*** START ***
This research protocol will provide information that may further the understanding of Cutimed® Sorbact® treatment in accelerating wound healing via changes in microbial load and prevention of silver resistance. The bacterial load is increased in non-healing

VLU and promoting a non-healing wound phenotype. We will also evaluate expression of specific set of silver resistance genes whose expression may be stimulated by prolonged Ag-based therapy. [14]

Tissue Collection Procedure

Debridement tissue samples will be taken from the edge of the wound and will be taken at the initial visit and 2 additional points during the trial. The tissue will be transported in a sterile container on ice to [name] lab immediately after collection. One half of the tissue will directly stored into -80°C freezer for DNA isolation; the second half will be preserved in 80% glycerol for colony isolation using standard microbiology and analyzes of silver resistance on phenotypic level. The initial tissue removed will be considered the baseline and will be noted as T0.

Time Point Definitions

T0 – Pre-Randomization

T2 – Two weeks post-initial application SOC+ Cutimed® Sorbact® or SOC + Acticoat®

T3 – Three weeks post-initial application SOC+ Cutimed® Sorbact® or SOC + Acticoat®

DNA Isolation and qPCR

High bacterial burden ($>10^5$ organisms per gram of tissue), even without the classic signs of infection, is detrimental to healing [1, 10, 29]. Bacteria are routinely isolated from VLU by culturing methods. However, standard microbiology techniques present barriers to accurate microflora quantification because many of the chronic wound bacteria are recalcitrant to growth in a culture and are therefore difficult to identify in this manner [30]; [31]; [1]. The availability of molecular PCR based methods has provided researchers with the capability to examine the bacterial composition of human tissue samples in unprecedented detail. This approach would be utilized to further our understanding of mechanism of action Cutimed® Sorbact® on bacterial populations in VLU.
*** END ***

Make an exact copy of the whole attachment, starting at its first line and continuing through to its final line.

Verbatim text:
This research protocol will provide information that may further the understanding of Cutimed® Sorbact® treatment in accelerating wound healing via changes in microbial load and prevention of silver resistance. The bacterial load is increased in non-healing

VLU and promoting a non-healing wound phenotype. We will also evaluate expression of specific set of silver resistance genes whose expression may be stimulated by prolonged Ag-based therapy. [14]

Tissue Collection Procedure

Debridement tissue samples will be taken from the edge of the wound and will be taken at the initial visit and 2 additional points during the trial. The tissue will be transported in a sterile container on ice to [name] lab immediately after collection. One half of the tissue will directly stored into -80°C freezer for DNA isolation; the second half will be preserved in 80% glycerol for colony isolation using standard microbiology and analyzes of silver resistance on phenotypic level. The initial tissue removed will be considered the baseline and will be noted as T0.

Time Point Definitions

T0 – Pre-Randomization

T2 – Two weeks post-initial application SOC+ Cutimed® Sorbact® or SOC + Acticoat®

T3 – Three weeks post-initial application SOC+ Cutimed® Sorbact® or SOC + Acticoat®

DNA Isolation and qPCR

High bacterial burden ($>10^5$ organisms per gram of tissue), even without the classic signs of infection, is detrimental to healing [1, 10, 29]. Bacteria are routinely isolated from VLU by culturing methods. However, standard microbiology techniques present barriers to accurate microflora quantification because many of the chronic wound bacteria are recalcitrant to growth in a culture and are therefore difficult to identify in this manner [30]; [31]; [1]. The availability of molecular PCR based methods has provided researchers with the capability to examine the bacterial composition of human tissue samples in unprecedented detail. This approach would be utilized to further our understanding of mechanism of action Cutimed® Sorbact® on bacterial populations in VLU.